Of all the things people ask me to help them find deals on, produce ranks right up there at the top. True, we don’t usually find many coupons in the paper for fresh kale or organic grapes – but that doesn’t mean you can’t save on produce. Today’s post is long, but I wanted to offer up one place you can come back to where I’ve shared all my best ideas for saving on this sometimes harder-to-save on category.
Why Flexibility Matters
The more flexible you are, the more money you’ll save. If you shop at Safeway and only Safeway, only a small fraction of what I’m about to share with you today will be helpful. If, however, you are willing to try new things, go off the beaten bath, and tackle saving money on produce from a number of angles, you’ll be able to do more for your budget. You’ll also be able to do more for your diet!
I’ve said it before, but I cringe whenever I hear people set these arbitrary and often ridiculous “rules” for themselves:
“I will ONLY buy items I have coupons for.”
“I must save 75% or more on my groceries.”
“I only buy produce that is $0.29 a pound of less.”
Such narrow-minded thinking limits your ability to explore other avenues to saving. Don’t become a narrow-minded couponer.
17 Ideas for Saving on Produce
Are you ready to explore a number of ideas for saving on produce? If so – let’s dive in.
#1. Store Sales. QFC and Fred Meyer sold pineapples for $1 each at two points during 2012. Albertsons put out a store coupon for $0.99 bag of 10 lb potatoes. Fred Meyer regularly puts greens on sale (including organic). Grocery Outlet has been known to have screaming deals on avocados and peppers. You don’t need coupons to recognize these are good deals! Pay attention to your store ads. Sometimes the ads will contain coupons for produce, but usually what you’ll find are great sales.
There are some rough cycles to produce as well. Around Easter and Christmas, watch for fresh pineapple, Around Cinco de Mayo and Superbowl, avocados. In the summer, watch for grapes, cherries, peaches, and berries. In the fall, apples, and in the winter, citrus.
#2. Buy produce Seasonally. This is smart both for your budget and your diet! Learn to adjust your diet and meal plan based on the produce you’re finding on sale that week. For instance, if potatoes are on sale, throw a potato dish or two into your meal plan. If oranges are on sale, add that chicken citrus dish you make. Be adaptable.
#3. Bountiful Baskets. Many of you have vouched for using Bountiful Baskets as a way to save. Bountiful Baskets is a weekly co-op service that allows you to take home a lot of produce for less. For more information, please read Lori’s post on How Bountiful Baskets works.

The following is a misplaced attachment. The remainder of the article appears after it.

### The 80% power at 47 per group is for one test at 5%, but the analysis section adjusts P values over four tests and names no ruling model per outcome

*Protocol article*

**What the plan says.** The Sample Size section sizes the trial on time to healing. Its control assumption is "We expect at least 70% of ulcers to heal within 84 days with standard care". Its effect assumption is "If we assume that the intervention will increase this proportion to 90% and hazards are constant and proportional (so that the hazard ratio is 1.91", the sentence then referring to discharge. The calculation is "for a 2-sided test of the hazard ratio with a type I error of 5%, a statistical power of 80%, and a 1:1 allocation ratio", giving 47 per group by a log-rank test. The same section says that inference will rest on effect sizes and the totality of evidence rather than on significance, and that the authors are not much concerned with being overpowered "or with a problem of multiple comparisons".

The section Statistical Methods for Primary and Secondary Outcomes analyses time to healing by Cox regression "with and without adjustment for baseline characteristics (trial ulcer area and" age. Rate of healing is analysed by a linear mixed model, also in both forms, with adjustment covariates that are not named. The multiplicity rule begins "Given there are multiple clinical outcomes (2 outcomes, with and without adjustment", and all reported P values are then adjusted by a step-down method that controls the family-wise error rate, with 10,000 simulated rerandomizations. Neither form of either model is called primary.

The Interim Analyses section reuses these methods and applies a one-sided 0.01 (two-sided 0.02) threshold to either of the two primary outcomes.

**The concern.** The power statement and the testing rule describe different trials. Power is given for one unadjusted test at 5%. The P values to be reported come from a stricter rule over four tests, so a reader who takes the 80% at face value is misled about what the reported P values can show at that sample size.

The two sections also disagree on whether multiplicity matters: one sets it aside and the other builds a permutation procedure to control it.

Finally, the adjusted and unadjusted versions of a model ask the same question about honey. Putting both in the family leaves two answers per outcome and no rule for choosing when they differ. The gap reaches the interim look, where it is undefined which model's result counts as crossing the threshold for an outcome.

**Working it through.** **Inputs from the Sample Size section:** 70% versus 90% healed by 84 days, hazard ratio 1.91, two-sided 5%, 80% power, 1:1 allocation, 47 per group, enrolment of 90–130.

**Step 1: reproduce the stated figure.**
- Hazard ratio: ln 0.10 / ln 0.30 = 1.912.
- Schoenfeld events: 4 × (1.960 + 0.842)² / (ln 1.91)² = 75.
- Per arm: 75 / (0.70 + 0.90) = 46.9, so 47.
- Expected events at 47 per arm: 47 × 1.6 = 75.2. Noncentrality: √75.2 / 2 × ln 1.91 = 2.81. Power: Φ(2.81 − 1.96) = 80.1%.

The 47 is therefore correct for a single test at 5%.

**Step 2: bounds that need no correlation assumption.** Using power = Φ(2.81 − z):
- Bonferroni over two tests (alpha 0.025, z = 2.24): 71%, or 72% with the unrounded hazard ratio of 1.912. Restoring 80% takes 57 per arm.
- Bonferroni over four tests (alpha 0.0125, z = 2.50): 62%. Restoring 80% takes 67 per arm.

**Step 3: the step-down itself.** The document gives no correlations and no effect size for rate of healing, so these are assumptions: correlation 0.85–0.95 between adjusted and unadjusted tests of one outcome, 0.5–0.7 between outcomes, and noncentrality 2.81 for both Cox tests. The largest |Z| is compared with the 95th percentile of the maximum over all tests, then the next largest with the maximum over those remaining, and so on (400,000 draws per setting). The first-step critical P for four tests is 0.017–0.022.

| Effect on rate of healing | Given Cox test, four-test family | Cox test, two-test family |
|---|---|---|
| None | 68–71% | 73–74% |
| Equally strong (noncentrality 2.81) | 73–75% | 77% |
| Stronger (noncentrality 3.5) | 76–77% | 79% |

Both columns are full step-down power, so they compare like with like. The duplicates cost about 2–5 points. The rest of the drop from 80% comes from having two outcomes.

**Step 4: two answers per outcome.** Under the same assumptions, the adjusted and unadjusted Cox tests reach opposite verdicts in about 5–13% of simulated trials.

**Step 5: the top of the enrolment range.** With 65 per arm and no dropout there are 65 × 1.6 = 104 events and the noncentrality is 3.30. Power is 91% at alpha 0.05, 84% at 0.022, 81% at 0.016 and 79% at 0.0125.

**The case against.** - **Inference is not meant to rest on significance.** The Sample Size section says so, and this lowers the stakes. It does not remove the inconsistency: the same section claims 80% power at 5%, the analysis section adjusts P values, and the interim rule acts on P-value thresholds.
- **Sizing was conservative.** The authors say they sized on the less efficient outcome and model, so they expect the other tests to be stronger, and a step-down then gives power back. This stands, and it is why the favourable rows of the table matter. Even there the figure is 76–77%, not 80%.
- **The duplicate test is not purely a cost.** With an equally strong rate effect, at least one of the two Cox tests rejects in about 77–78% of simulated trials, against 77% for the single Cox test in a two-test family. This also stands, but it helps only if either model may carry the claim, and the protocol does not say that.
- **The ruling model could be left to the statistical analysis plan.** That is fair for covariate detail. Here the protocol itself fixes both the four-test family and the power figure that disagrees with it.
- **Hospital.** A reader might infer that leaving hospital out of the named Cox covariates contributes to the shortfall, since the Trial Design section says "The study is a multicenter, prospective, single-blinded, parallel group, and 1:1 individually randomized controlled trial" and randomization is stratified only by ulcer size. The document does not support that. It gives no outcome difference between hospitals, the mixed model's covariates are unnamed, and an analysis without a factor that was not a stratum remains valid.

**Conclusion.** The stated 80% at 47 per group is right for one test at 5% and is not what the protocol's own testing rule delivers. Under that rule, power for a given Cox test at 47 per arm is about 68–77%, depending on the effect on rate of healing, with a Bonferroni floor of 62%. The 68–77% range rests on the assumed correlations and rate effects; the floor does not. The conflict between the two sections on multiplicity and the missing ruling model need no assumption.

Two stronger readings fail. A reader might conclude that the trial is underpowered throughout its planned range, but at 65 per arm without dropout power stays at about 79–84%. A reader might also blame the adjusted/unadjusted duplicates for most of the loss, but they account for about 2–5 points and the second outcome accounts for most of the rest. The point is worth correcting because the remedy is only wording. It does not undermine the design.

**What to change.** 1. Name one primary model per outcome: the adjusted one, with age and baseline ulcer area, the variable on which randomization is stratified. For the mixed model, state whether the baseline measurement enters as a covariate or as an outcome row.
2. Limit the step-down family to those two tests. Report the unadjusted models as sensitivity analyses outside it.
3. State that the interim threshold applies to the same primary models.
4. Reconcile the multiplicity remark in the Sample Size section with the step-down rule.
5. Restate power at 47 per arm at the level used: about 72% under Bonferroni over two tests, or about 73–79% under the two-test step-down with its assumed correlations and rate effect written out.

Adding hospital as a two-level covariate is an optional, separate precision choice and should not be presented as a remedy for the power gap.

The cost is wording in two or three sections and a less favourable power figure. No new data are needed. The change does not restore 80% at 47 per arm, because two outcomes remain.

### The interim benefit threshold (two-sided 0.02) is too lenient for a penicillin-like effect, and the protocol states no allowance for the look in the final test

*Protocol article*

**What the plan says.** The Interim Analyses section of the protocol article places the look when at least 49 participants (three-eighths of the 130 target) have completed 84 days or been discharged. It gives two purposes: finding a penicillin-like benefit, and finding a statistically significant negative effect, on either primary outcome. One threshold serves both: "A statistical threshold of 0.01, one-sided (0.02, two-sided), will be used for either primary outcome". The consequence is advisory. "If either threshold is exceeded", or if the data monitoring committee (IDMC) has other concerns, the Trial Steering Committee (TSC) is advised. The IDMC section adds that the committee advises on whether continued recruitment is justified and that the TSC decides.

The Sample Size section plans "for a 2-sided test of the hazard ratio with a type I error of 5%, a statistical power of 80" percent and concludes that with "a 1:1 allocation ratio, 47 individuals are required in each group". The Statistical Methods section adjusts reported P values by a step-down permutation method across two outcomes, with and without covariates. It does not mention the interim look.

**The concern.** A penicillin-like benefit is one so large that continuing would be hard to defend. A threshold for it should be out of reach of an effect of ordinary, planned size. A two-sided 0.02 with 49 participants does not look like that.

#4. Asian Markets. Have you ever visited your local Asian market? You might be surprised by some of the low prices – not to mention exotic eats – you’ll find in the produce department. If you’ve never been to your local Asian market, make it one of your goals to do so this year and see what you can find.
#5. Local stores. Many of us like to shop at the bigger chain stores, but when it comes to produce, sometimes local stores can offer better value. I’d like to mention two such stores in my area (Tacoma/Puget Sound), so you might have to do some research to figure out what’s near you if you’re not in my same neck of the woods.
a. Tacoma Boys Markets. This store has both a Tacoma & Lakewood location and most of the store is produce! You can follow them on Facebook and get weekly ads. They often have phenomenal prices on select produce. They posted end of December that the beautiful Fujis pictured below would be $0.60/lb and Honeycrisp would be $0.99/lb.
b. Summit/Tukwila Trading. This is another store I like to remind you guys about from time to time. The best values in the store? Produce and meat. Each Wednesday they run a produce sale with jaw-dropping prices (such as pomegranates for $0.67 each recently!). You can keep an eye on their ad online or request to get on their mailing list.
#6. Learn how to Preserve and Use up your Produce. You got tons of apples for super cheap? Awesome – do you know how to make applesauce and can some of them – or store them properly to keep them good for as long as possible? And those bunches of cilantro and parsley you got – did you know you can chop up the leftovers and freeze them in ice trays with water? How about dehydrating some of your fruit in the oven to turn it into a snack? You get the idea. Learn methods for saving produce that you’ve gotten in excess or that’s about to go bad.
#7. Try new Produce. The more fruits and veggies you know how to prepare and eat, the more options you’ll have available to you. Fred Meyer has eggplant for $1 each. If you’ve never cooked with eggplant you could be missing on a savings opportunity! This week, I’ve added this awesome Beans & Bulgur recipe into my rotation – it features eggplant and most of the other items are already in my pantry. Chayote squash is usually sold for $0.99 each and it makes a delicious soup (among other things). Sure you always buy kale for your smoothies – but what if you notice Lamb’s Lettuce is on sale this week? Learn to be adventurous with your produce choices.
#8. Farmer’s Markets. This option is often suggested as a great way to save money, but in my experience, not everything at the Farmer’s Market is a deal. Last year I noticed that some of the value was to be found towards the end of summer, when farmers were experiencing bumper crops of produce. I ended up buying a HUGE zucchini at my local market for $1 last year. I decided not to grow zucchini in my garden as it takes up a ton of space (and quite frankly, I didn’t care to process 50 lbs of zucchini or anything) – but I did want a single zucchini for breads. For $1? I’ll take it.